From at least the late nineteenth century in Europe, there was speculation that the range of human sexual response looked more like a continuum than two or three discrete categories. Berlin sexologist Magnus Hirschfeld published a scheme in 1896 that measured the strength of an individual's sexual desire on two independent 10-point scales, A (homosexual) and B (heterosexual). A heterosexual individual may be A0, B5; a homosexual individual may be A5, B0; An asexual would be A0, B0; and someone with an intense attraction to both sexes would be A9, B9.
Males do not represent two discrete populations, heterosexual and homosexual. The world is not to be divided into sheep and goats. It is a fundamental of taxonomy that nature rarely deals with discrete categories... The living world is a continuum in each and every one of its aspects. While emphasizing the continuity of the gradations between exclusively heterosexual and exclusively homosexual histories, it has seemed desirable to develop some sort of classification which could be based on the relative amounts of heterosexual and homosexual experience or response in each history... An individual may be assigned a position on this scale, for each period in his life.... A seven-point scale comes nearer to showing the many gradations that actually exist.
The Kinsey scale measures sexual orientation from 0 (exclusively heterosexual) to 6 (exclusively homosexual), with an additional category, X, for those with no sexual attraction to either women or men. Unlike Hirschfeld's scale, the Kinsey scale is one-dimensional. Simon LeVay wrote, "it suggests (although Kinsey did not actually believe this) that every person has the same fixed endowment of sexual energy, which he or she then divides up between same-sex and opposite-sex attraction in a ratio indicative of his or her own sexual orientation."
Scientific studies have found a number of statistical biological differences between gay and straight people, which may result from the same underlying cause as orientation itself. The attempt to detect sexual orientation in social situations is known as gaydar; some studies have found that guesses based on face photos perform better than chance.
Some researchers who study sexual orientation argue that the concept may not apply similarly to men and women. A study of sexual arousal patterns found that women, when viewing erotic films which show female-female, male-male and male-female sexual activity (oral sex or penetration), have patterns of arousal which do not match their declared sexual orientation as well as men's. That is, heterosexual and lesbian women's sexual arousal to erotic films do not differ significantly by the gender of the participants (male or female) or by the type of sexual activity (heterosexual or homosexual). On the contrary, men's sexual arousal patterns tend to be more in line with their stated orientation, with heterosexual men showing more penis arousal to female-female sexual activity and less arousal to female-male and male-male sexual stimuli, and homosexual men being more aroused by films depicting male-male intercourse and less aroused by other stimuli.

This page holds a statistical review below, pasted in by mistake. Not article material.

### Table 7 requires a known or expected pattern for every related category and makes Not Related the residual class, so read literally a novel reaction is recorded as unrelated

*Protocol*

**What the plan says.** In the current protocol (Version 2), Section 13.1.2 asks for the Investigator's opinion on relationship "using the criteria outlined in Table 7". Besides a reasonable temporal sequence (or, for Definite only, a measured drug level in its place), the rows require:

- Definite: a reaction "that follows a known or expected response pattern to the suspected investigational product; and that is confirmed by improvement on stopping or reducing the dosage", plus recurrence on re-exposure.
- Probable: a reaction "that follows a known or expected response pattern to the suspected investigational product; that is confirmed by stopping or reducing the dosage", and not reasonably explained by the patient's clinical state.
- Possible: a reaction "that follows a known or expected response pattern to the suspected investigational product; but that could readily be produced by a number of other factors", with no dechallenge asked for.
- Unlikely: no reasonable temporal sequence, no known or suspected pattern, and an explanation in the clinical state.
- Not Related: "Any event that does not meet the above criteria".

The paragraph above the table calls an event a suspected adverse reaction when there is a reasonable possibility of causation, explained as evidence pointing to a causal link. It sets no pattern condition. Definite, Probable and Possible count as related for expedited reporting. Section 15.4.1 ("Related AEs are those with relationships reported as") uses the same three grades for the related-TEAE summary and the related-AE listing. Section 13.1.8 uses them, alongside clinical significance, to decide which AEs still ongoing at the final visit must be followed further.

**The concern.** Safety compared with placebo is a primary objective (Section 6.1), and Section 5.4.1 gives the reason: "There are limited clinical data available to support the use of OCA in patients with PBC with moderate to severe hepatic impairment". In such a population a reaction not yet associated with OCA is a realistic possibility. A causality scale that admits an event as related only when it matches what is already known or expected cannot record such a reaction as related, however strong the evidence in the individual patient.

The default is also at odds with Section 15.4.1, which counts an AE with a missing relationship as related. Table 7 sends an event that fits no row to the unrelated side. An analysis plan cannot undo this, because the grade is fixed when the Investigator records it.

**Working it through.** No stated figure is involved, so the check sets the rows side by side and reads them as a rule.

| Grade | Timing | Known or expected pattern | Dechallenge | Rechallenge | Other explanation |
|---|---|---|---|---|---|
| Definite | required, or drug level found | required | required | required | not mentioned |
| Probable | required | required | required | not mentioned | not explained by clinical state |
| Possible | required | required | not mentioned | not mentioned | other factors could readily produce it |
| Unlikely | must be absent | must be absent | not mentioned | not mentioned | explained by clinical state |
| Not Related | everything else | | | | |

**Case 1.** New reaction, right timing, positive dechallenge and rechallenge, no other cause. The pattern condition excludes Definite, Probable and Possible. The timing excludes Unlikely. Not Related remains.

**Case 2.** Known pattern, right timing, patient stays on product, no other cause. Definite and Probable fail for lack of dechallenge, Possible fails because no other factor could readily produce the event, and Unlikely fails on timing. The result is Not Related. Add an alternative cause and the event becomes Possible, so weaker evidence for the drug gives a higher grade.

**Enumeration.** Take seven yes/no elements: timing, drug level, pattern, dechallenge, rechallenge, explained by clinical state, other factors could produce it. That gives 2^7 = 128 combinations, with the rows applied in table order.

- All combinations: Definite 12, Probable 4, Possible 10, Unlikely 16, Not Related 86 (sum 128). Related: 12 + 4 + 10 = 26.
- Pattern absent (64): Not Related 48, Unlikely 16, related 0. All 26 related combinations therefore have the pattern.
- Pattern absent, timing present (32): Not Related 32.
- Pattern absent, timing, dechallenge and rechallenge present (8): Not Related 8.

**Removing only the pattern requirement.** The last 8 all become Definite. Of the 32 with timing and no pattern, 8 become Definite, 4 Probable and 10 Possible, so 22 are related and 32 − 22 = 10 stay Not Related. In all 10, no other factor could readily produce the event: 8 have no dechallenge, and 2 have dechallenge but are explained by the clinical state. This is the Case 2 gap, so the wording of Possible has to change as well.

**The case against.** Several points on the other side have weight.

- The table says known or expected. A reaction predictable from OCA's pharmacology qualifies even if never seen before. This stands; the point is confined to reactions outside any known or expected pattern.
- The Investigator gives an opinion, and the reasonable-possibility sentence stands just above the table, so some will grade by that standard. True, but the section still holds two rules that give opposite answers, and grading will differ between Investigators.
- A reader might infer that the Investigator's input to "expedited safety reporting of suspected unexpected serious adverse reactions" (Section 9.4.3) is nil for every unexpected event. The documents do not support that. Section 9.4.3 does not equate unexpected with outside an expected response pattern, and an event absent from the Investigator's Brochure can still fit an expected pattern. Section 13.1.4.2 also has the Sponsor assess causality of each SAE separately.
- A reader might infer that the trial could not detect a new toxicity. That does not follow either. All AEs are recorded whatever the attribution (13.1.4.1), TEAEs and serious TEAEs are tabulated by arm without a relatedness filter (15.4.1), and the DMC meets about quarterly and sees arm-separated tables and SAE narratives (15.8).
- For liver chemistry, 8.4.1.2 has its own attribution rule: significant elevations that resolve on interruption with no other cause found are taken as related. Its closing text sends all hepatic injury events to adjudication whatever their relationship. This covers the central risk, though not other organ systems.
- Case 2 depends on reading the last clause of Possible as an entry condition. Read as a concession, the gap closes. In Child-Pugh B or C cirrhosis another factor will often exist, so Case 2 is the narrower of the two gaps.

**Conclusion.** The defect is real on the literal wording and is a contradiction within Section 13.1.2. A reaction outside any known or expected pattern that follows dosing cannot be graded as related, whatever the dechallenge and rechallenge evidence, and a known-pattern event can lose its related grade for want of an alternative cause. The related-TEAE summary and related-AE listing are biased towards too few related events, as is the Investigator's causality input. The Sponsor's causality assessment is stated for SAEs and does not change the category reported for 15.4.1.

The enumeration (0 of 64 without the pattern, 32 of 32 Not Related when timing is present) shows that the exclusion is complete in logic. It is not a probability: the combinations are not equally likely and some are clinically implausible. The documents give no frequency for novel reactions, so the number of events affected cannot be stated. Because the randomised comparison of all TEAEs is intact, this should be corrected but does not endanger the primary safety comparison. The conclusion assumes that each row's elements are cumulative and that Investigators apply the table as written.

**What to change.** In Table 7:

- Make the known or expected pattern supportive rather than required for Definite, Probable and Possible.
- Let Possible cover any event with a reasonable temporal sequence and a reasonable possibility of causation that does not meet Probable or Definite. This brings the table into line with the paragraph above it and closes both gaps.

Another study on men and women's patterns of sexual arousal confirmed that men and women have different patterns of arousal, independent of their sexual orientation. The study found that women's genitals become aroused to both human and nonhuman stimuli from movies showing humans of both genders having sex (heterosexual and homosexual) and from videos showing non-human primates (bonobos) having sex. Men did not show any sexual arousal to non-human visual stimuli, their arousal patterns being in line with their specific sexual interest (women for heterosexual men and men for homosexual men).